Microsoft Office Tutorials and References
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FIguRE 10-1 Using the list price, we get a complex PivotTable.
If you use the standard OLAP cube, you cannot slice data using the discounted price. This
information is stored as a measure and not as an attribute of a dimension, and the PivotTable
would let you slice data based on dimensions only. Nevertheless, using PowerPivot, you are
now going to learn how to overcome this limitation.
To get the discounted price for each single sale, you need to load data directly from the
database to gather the original reseller sales data so that you have access to each line of
the orders with PowerPivot. Moreover, after you load the original data, you need to create
a banding table and to define some sort of relationship between the sales and the banding
table. As you will see, this relationship cannot use the product code only because the price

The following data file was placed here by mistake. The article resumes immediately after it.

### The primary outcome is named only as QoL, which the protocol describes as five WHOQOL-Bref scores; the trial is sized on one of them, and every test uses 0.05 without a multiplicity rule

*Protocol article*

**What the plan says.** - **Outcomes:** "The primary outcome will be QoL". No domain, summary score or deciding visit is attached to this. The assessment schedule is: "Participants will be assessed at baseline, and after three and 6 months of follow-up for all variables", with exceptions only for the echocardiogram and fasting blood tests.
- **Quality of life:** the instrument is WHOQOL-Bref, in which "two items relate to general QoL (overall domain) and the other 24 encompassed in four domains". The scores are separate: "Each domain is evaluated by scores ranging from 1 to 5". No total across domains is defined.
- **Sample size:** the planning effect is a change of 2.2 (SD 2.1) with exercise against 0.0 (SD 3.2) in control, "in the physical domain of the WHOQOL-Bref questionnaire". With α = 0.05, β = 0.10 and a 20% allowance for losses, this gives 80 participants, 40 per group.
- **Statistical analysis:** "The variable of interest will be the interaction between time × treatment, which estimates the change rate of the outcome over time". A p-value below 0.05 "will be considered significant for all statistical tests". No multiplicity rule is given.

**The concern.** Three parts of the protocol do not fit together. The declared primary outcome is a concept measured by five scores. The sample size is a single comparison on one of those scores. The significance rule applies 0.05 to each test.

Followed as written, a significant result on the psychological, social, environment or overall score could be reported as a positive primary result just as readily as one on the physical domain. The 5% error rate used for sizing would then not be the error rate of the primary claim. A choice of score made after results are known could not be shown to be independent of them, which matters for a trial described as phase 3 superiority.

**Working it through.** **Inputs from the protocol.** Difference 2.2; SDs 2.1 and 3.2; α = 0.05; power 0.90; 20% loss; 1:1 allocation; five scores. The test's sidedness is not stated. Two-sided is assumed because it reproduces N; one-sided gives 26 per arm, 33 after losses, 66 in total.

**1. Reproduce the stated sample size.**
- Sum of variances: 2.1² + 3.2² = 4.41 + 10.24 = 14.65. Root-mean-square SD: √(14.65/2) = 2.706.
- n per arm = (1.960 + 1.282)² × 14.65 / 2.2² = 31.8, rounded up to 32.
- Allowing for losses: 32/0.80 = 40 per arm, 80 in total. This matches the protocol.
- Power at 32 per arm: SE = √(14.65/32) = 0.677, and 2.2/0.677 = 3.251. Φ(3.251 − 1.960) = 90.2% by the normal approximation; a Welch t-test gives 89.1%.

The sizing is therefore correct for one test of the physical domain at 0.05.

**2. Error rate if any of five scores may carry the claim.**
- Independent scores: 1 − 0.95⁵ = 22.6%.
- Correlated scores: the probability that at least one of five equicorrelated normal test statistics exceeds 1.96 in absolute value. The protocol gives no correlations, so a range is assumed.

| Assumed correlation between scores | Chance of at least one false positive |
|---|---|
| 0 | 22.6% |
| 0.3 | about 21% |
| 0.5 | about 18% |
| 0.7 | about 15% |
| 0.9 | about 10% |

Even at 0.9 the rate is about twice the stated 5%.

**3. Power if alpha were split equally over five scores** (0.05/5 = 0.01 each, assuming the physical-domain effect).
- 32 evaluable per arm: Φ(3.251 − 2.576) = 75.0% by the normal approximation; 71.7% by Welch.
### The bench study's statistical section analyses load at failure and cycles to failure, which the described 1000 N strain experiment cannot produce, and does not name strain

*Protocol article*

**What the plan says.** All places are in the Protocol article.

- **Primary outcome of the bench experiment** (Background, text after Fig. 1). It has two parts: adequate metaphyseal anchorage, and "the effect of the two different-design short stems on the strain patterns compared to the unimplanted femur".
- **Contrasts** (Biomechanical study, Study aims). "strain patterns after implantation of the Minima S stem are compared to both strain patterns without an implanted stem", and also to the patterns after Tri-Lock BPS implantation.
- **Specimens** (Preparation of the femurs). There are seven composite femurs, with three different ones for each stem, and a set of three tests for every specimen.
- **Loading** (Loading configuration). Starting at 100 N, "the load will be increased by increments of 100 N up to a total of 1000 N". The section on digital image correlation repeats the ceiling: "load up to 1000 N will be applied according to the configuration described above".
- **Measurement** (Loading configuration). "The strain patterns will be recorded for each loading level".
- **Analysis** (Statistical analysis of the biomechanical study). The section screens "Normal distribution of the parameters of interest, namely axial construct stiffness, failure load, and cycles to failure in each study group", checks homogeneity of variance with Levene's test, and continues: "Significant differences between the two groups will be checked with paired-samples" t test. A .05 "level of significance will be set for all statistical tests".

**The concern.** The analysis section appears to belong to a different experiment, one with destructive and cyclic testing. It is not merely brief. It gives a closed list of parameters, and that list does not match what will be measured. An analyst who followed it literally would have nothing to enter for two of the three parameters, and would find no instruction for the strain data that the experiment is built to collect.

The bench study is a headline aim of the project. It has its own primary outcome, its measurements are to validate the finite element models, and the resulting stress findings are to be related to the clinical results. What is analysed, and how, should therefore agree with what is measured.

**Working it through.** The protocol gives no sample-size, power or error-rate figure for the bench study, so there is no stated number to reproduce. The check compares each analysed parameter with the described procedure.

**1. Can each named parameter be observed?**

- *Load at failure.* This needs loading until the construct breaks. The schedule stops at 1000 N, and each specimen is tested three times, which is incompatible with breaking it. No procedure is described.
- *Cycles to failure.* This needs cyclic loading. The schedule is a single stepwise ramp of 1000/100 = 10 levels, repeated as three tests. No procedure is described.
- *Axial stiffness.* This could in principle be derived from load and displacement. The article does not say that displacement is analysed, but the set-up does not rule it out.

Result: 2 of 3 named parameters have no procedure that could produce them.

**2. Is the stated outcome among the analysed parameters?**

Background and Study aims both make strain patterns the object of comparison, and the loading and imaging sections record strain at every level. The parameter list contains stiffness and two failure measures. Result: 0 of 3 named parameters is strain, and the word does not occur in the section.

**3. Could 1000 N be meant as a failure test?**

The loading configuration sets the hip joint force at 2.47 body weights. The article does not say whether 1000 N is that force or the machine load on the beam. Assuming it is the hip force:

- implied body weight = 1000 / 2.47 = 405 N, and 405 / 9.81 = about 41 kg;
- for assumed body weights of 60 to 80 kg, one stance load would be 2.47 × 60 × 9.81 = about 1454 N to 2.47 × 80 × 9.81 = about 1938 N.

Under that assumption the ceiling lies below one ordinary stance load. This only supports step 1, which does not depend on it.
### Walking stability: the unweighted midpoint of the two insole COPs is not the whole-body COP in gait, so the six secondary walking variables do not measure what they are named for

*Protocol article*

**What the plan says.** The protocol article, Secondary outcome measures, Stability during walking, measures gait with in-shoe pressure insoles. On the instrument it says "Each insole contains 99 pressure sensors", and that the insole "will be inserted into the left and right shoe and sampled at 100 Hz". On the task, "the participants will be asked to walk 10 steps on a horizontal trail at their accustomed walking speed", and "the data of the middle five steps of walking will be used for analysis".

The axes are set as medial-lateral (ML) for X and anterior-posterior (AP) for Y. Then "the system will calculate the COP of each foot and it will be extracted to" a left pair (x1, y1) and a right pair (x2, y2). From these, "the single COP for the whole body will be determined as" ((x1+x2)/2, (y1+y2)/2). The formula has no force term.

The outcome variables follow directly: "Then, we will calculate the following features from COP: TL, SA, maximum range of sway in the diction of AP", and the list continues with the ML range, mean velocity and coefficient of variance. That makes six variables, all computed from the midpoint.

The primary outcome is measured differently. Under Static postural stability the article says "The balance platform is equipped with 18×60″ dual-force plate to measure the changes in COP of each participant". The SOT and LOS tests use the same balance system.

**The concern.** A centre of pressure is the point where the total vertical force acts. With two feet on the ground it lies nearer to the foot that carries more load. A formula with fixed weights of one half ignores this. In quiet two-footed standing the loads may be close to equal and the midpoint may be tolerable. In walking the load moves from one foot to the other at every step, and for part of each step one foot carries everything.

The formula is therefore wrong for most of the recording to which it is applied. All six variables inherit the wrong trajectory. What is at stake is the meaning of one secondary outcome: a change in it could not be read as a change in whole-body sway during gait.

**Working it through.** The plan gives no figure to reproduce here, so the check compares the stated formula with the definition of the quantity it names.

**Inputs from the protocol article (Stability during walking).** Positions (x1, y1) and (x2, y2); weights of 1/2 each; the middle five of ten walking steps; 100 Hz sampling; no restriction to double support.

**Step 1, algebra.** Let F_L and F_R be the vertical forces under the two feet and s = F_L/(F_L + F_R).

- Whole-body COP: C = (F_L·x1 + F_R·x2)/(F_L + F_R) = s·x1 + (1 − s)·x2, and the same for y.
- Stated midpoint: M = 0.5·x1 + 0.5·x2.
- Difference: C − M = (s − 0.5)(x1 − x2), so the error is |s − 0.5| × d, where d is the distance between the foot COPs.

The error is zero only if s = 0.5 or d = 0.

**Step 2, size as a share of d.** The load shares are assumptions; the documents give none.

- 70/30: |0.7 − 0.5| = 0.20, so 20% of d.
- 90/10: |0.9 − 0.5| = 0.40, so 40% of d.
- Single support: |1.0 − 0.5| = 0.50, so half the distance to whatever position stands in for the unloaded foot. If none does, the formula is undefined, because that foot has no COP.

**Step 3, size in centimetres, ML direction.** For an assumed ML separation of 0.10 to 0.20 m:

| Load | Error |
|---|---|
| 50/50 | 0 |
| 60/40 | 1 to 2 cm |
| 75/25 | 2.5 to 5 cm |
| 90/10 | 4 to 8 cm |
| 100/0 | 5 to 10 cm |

band for a specific product may vary over time.
Let us show you an example to make the scenario more clear. If you define a price band to range
from $20.00 to $30.00 U.S. dollars (USD), you might find that the same product is sometimes
sold at $28.00, sometimes at $31.00 because of discounts or price changes over time. So we
want to separate these sales into different bands, even if they belong to the very same product.
In Figure 10-2, you can see that after you load the Fact_ResellerSales table into PowerPivot,
the discounted prices make the product with code 471 fall inside different price bands as the
real price changes over time.
FIguRE 10-2 The same product sold under different bands.
Now that the scenario is clear, it is time to search for a data model that makes banding
affordable. As we said earlier, to separate prices into bands, you first need a place in which to define
the bands. An Excel table is the perfect place to create the price bands, as in Figure 10-3.
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